‘Lack of political will behind conservation woes’ (With Image)

May 19th, 2012 - 7:14 pm ICT by IANS  

New Delhi, May 19 (IANS) Lack of political will is adding to the survival woes of large Asiatic mammals, including rhinoceros, one of the most intriguing beasts in nature’s life chain that faces extinction in its habitat in South Asia, says conservationist Hemanta Mishra.

“Based on my experience in Nepal, I believe the lack of political will has been responsible for conservation woes not only of rhinos, but also of other large mammals throughout Asia. There is a specific direct link between politics and rhinos,” Mishra told IANS.

The conservationist, honoured with the J. Paul Getty Wildlife Award for saving the rhinoceros and tigers in Nepal, his homeland, has co-authored a new book, “The Soul of the Rhino” (Penguin Books India) with Jim Ottway jr, an American wildlife enthusiast working to save Himalayan fauna.

Mishra said, “It may not be factual to say that conservation of rhinoceros in its habitats, including the northeast India, has not been successful”.

“Though their range is limited, the species is holding steadily, particularly in the Kaziranga National Park. However, they are extremely vulnerable to poaching, habitat destruction and encroachments over their ranges,” Mishra said.

The conservationist said that apathy by political leaders and decision makers “often retards the process of main-streaming wildlife conservation as a key priority in the development processes”.

“This also means that nature and wildlife conservation is often sidetracked when it comes to budgetary allocation and support for administrative and legal instrument in the fight against wildlife crimes,” Mishra said.

Great Asian one-horned rhino could once be found from Pakistan all the way through India, Nepal, Bangladesh, Bhutan and Myanmar. However, currently the pachyderm is restricted to small habitats in the foothills of the Himalayas, north Bengal and Assam.

Citing figures for March 2012, Mishra said according to the Rhino Resource Centre (RRC) - an UK-based information and knowledge centre, Kaziranga had 2,290 rhinoceros, the Pobitara sanctuary 93, the Orang National Park 100, while the Manas Tiger Reserve had 22 rhinoceros which were translocated from Pobitara and Kaziranga since 2006.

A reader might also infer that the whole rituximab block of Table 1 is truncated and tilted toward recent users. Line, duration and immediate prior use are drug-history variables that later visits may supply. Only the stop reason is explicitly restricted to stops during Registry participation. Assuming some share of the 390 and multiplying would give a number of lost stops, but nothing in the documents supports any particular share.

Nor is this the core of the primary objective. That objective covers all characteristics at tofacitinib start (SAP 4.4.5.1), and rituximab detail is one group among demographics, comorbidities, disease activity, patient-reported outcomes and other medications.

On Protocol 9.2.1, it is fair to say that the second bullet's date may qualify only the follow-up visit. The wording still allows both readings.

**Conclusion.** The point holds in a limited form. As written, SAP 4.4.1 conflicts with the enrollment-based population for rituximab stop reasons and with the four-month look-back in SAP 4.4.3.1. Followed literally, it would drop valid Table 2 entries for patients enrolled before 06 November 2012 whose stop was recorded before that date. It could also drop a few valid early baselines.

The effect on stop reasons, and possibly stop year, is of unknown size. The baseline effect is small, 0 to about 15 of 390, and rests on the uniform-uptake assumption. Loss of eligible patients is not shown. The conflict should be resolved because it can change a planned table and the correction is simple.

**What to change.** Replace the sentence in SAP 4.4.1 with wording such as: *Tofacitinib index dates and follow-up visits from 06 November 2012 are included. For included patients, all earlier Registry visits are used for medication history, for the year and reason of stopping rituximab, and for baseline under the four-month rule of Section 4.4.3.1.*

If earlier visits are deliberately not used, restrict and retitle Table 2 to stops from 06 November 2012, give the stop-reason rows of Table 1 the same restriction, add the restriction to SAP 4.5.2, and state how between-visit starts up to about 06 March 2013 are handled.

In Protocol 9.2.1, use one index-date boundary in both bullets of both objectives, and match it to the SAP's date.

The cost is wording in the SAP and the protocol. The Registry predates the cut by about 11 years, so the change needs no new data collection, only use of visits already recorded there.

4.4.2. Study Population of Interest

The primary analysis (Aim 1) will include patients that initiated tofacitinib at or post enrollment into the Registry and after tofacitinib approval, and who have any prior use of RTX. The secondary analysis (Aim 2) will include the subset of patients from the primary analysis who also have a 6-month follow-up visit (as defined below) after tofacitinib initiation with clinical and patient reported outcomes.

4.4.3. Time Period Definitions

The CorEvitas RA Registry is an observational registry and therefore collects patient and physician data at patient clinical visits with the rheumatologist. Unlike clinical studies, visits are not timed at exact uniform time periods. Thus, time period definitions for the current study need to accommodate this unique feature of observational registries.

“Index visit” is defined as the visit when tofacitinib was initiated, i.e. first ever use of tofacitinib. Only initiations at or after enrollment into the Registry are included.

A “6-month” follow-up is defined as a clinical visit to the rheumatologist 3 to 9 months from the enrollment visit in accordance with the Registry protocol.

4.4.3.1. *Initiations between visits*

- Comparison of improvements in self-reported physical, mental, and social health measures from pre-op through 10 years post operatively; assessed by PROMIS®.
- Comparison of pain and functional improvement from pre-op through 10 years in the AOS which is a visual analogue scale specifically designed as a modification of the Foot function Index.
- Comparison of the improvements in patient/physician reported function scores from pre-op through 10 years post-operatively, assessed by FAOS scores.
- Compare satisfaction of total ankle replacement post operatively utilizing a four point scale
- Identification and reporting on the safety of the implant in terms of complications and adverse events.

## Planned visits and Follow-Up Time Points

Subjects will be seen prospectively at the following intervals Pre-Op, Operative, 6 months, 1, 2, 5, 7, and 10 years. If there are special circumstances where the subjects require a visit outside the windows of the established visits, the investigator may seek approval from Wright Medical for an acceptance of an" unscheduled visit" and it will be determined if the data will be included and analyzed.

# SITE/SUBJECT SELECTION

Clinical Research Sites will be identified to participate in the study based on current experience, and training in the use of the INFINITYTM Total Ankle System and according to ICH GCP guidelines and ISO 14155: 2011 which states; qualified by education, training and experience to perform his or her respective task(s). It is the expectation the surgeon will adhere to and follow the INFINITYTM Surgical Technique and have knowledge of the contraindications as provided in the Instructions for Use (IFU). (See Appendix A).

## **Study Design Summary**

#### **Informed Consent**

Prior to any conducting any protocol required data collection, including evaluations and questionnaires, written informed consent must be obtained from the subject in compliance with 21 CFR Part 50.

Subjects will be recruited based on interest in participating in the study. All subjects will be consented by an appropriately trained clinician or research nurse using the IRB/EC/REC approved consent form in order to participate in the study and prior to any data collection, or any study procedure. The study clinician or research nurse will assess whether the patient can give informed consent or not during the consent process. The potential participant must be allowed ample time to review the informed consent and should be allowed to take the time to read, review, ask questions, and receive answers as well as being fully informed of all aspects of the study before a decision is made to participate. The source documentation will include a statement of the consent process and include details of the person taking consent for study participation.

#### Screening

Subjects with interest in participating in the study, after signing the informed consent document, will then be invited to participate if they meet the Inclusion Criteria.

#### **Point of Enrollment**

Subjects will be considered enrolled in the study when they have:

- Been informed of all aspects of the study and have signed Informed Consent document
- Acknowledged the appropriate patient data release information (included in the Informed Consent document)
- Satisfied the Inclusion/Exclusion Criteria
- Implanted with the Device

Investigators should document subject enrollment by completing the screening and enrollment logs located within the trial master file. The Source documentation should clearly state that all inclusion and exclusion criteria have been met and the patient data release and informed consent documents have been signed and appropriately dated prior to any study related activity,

“I don’t know how the RRC got this data and when and how was the census conducted. But in Nepal, based on a robust and systematic three-week rhino count in April last year, the number was estimated to be just over 530 with six in Suklaphanta and the rest in the Chitwan National Park,” Mishra said.

He said more than “a hundred rhinos in Nepal’s Bardia National Park died when insurgency was at its peak in the country between 1995 and 2005″.

The conservation expert said that poaching of rhinoceros and other endangered animals is an organised crime.

“It is not easy for the government alone to stop poaching. It needs support of the local communities living in and around rhino sanctuaries,” Mishra said.

Tourism and expansion of human habitats also affect the animal in various ways. “The rhino is a resilient animal. Depending on how tourism is conducted - and without empirical data - it is difficult to say if tourism curbs its freedom in its habitats,” Mishra said.

Human habitats, on the other hand, can impact rhinos severely “particularly if humans depend on firewood, fodder and other products found in the rhino habitats,” he said.

Mishra in his book explains his successful rhino conservation model adopted in the Chitwan National Park in Nepal, where he worked for 30 years with prestigious institutions, such as the Worldwide Fund for Nature and the Smithsonian Institute.

The rhino is a mass of contradictions, Mishra says in his book.

Slaughtered by poachers for its psychotherapeutic powers, the pachyderm survives in largest numbers in the Terai region of southern Himalayas.

“It was here that I trained in the Western (conservation) sciences and Eastern Shamanism and learned lessons from mahouts, peasants, poets, holy men and hunters, soldiers, moguls, monarchs and mindless bureaucrats…,” Mishra says in his book.

He treats the animal, often been referred to as the “unicorn” in mythology, as a spiritual and wild symbol of mystification.

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